Journal Article
TL;DR: The role of the United States in World War I propaganda was discussed in this article, where the authors argue that "the United States participated in the political and cultural history of the war from the very beginning".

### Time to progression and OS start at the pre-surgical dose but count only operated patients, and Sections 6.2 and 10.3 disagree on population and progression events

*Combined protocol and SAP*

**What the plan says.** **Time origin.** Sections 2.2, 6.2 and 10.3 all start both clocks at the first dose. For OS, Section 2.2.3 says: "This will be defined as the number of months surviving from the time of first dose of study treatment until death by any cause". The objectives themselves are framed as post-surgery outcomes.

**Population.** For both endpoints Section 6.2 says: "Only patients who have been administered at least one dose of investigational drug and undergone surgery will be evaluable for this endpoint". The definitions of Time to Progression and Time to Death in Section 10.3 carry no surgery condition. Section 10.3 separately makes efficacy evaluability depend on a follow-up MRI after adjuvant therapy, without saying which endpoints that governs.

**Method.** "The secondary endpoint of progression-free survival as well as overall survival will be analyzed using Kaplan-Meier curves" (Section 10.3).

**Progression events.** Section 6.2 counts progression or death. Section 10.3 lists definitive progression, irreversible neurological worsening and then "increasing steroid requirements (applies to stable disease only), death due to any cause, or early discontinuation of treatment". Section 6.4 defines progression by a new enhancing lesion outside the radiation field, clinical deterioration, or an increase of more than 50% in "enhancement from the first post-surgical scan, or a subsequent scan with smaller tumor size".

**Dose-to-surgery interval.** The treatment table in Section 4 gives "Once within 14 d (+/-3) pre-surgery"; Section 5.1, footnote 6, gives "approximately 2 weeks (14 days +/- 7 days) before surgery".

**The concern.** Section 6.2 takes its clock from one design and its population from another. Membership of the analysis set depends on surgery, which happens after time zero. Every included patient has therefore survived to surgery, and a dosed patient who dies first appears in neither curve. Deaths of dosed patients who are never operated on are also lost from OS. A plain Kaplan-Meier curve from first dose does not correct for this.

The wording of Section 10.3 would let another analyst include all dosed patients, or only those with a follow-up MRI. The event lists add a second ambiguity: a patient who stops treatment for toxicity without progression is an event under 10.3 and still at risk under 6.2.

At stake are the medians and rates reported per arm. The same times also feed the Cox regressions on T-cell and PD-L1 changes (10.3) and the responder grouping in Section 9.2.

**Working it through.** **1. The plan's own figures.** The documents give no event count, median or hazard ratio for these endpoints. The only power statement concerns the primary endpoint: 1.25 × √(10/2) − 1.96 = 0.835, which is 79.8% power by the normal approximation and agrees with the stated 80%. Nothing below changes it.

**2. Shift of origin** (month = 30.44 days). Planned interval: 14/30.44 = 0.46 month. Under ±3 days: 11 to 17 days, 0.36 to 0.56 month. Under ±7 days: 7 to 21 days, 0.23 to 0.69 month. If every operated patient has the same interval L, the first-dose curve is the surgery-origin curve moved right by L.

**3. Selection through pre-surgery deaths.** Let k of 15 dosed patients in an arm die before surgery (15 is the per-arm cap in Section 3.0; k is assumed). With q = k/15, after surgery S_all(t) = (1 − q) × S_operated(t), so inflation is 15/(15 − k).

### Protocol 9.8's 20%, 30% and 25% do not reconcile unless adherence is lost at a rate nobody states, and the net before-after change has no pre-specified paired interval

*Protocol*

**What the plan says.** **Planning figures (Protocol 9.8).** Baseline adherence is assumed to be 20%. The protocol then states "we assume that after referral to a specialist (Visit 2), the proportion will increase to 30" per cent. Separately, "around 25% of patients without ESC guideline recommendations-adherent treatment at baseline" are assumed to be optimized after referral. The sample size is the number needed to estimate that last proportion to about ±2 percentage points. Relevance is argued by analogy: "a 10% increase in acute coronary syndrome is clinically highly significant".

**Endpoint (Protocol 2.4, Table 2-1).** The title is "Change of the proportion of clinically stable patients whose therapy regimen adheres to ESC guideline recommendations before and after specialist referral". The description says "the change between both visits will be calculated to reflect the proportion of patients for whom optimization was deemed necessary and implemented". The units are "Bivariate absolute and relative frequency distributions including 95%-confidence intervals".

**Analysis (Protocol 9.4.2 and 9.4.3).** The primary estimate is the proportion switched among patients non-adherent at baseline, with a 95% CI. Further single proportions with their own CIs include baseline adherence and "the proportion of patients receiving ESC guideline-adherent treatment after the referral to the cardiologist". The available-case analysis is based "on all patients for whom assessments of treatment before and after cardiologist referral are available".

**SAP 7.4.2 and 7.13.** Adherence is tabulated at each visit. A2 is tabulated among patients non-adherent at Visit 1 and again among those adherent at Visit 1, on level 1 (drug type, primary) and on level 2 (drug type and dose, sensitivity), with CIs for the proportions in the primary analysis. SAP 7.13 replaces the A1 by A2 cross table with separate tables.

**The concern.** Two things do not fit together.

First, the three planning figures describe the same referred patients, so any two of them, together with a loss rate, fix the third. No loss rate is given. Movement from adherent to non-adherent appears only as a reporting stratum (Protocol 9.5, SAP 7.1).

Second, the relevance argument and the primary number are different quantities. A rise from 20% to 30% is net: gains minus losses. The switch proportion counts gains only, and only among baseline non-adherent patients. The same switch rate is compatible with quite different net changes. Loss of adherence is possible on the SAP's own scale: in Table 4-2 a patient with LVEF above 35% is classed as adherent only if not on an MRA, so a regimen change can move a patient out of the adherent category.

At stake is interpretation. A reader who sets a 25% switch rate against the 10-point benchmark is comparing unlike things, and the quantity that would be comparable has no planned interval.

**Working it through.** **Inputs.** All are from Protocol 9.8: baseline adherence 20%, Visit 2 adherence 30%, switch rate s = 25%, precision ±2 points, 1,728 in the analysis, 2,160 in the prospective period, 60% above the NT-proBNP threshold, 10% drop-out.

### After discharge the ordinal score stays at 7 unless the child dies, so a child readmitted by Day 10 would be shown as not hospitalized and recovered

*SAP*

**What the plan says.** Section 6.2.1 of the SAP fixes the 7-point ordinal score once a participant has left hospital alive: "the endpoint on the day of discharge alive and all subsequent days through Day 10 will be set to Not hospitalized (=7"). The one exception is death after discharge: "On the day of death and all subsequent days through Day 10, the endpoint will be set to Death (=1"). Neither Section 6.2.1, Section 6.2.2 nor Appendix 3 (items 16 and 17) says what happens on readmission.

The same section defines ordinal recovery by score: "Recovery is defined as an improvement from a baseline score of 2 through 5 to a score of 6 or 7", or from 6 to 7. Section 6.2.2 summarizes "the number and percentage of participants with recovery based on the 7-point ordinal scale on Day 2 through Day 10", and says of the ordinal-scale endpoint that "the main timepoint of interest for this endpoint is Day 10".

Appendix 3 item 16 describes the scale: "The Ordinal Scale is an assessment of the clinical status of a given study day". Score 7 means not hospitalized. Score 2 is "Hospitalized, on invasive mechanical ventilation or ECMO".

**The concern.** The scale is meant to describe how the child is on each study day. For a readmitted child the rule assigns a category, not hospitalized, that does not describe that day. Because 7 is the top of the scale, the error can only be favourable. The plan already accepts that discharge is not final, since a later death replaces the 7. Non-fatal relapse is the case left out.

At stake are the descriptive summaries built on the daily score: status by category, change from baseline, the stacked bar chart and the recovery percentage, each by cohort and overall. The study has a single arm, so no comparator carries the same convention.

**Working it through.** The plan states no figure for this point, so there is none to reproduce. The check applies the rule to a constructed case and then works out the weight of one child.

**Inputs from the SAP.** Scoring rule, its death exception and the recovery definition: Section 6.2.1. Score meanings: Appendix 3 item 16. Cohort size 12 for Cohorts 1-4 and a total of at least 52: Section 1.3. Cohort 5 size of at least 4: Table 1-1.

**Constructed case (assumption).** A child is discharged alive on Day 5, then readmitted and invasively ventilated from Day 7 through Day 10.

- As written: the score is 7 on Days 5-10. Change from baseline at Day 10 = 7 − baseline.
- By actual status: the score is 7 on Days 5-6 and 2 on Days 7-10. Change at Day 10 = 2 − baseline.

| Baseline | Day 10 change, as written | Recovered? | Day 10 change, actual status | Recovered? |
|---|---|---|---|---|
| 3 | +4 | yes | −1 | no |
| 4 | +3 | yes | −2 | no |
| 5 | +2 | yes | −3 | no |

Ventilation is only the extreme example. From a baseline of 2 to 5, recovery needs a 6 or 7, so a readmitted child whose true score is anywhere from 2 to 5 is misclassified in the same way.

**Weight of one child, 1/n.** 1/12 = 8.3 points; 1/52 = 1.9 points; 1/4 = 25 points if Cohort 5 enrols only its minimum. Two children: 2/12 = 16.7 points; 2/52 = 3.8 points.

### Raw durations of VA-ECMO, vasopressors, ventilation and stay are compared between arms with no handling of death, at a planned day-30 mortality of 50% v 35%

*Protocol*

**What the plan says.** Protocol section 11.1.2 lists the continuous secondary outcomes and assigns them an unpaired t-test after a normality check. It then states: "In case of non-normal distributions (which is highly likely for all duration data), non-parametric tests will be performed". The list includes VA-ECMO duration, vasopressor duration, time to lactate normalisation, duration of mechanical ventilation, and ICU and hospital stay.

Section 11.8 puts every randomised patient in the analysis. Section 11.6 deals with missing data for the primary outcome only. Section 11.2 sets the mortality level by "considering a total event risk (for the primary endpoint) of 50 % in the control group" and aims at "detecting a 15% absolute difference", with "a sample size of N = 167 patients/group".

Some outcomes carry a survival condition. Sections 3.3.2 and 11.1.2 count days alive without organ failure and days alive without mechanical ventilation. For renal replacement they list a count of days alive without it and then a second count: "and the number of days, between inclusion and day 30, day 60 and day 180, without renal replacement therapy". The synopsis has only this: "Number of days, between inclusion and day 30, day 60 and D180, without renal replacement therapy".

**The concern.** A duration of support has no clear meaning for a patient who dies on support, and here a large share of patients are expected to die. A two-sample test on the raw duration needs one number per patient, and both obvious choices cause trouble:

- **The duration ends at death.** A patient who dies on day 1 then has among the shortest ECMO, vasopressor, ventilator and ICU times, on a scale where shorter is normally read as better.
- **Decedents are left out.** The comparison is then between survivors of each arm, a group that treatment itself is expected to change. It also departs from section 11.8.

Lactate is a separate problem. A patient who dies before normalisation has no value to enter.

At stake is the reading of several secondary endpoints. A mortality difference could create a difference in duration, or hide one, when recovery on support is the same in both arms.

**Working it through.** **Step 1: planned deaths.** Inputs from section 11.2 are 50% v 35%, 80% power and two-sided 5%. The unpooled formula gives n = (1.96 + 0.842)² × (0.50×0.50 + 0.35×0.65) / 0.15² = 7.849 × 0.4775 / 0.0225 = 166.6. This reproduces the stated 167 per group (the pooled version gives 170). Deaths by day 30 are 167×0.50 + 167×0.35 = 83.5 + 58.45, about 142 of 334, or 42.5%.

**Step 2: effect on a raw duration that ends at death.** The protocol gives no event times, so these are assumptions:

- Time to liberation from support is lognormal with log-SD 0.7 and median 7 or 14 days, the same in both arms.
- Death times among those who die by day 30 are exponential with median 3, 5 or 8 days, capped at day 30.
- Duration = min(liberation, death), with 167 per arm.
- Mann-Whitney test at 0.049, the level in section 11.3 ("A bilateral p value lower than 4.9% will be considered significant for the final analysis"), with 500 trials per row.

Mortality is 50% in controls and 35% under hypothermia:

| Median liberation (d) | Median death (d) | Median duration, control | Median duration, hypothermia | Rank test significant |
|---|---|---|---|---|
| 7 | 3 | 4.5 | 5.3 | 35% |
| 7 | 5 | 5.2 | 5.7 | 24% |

Abstract: Germany's use of film propaganda to dissuade Americans from entering World War I, along with British intervention, reframes our historical understanding of the role of the United States in the "Great War" (1914-1918). The war has often been conceptualized as "European," at least during its initial phases, with the United States entering as an economic player only, until its declaration of war against Germany late in the game-in 1917-and its mobilization of troops in large numbers to the European battlefields only during the war's final year. The facts, however, reveal that the United States participated in the political and cultural history of World War I from the very beginning. Just before the official declaration of war on August 4, 1914, Britain sent a communications vessel to dredge up the five transatlantic telegraph cables linking Germany and the United States. By severing these lines, the British ensured that all direct news and information from Europe would first have to pass through British hands. In response, the German government dispatched several distinguished officials in late September to open the German Information Service in New York City, under the leadership of Dr. Bernhard Dernburg, former Secretary of the German Colonial Office, and Dr. Heinrich Albert, as commercial attache and financial administrator. Their objective was to defend Germany's perspective on the war against the view sensationalized by the British.These two responses demonstrate that both countries believed American support to be crucial. In 1914, no other neutral nation was as wealthy and flush with resources as was the United States.1 The battle for the "American mind" was thus one for American money and munitions, as well. While Great Britain embarked upon its own campaign to direct the fury of the United States on Germany, the German government and pro-German Americans tried to redirect American public opinion. Despite their best efforts, however, the Germans faced serious obstacles to this endeavour on both sides of the Atlantic. The most critical issues were the language barrier and a staggering cultural misperception about how best to influence public opinion in a democratic country. Germany's officials and agents were raised in an authoritarian system of hierarchy, discipline, rigor, and, at least in public disposition, logic. They were not raised in the system of film culture that D. W. Griffith notoriously elaborated, with The Birth of a Nation, in 1915, for inspiring exactly the kind of factional zeal that the Germans needed. Indeed, in many ways the failure of German propaganda can be attributed to their heavy-handed and ponderous approach in attempting to represent the German perspective before the court of American public opinion.Early cinema and motion photography offered visual representations of events and the everyday drama of both the military and home fronts that could resonate deeply with an audience. In fact, film had already been used successfully in neutral European countries. In February 1915, the former HamburgAmerika Line publicity agent, Matthew Claussen, approached Heinrich Albert with the idea of creating a production company in the United States to import and show war and propaganda films from Germany. Claussen had previously worked with the German Information Service and had helped to establish a daily information sheet for distribution to newspapers, but he saw early on the potential for moving pictures or "photoplays" to persuade and educate an audience. While such films had been used effectively in neutral countries by German representatives, Claussen believed that American audiences were even more susceptible to the seductive qualities of visual media, unlike the careful readers in Europe, whose nearuniversal literacy enabled them to interpret pamphlets and reports in a critical fashion, or at least with a healthy measure of skepticism, regardless of the perspective advocated. Claussen believed that Americans made quick decisions based on an emotional reaction to news or war reports, rather than a logical consideration of facts and interpretations. …